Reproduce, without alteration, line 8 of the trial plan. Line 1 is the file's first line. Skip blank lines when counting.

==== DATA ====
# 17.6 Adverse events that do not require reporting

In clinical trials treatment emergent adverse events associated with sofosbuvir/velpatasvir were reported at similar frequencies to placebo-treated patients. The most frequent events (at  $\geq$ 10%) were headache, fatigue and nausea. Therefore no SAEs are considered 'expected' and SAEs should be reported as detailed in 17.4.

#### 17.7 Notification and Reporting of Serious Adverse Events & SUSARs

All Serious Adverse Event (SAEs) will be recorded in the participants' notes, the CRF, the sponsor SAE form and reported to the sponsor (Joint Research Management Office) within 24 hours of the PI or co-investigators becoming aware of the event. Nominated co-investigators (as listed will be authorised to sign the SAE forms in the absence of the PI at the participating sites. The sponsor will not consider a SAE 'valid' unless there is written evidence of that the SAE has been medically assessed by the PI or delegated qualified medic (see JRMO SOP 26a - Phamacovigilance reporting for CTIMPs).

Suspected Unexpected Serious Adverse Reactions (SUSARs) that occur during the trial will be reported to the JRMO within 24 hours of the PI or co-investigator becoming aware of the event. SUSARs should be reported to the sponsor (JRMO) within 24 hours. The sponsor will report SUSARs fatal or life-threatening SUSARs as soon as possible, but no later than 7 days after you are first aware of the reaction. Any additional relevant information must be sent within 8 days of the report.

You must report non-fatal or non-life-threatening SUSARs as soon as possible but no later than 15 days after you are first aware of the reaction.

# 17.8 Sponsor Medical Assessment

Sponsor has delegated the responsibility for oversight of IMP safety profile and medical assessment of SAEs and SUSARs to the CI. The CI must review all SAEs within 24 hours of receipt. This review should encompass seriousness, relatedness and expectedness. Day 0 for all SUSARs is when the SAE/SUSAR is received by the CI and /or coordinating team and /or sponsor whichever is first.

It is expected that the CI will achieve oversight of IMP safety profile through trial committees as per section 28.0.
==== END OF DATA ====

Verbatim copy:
Sponsor has delegated the responsibility for oversight of IMP safety profile and medical assessment of SAEs and SUSARs to the CI. The CI must review all SAEs within 24 hours of receipt. This review should encompass seriousness, relatedness and expectedness. Day 0 for all SUSARs is when the SAE/SUSAR is received by the CI and /or coordinating team and /or sponsor whichever is first.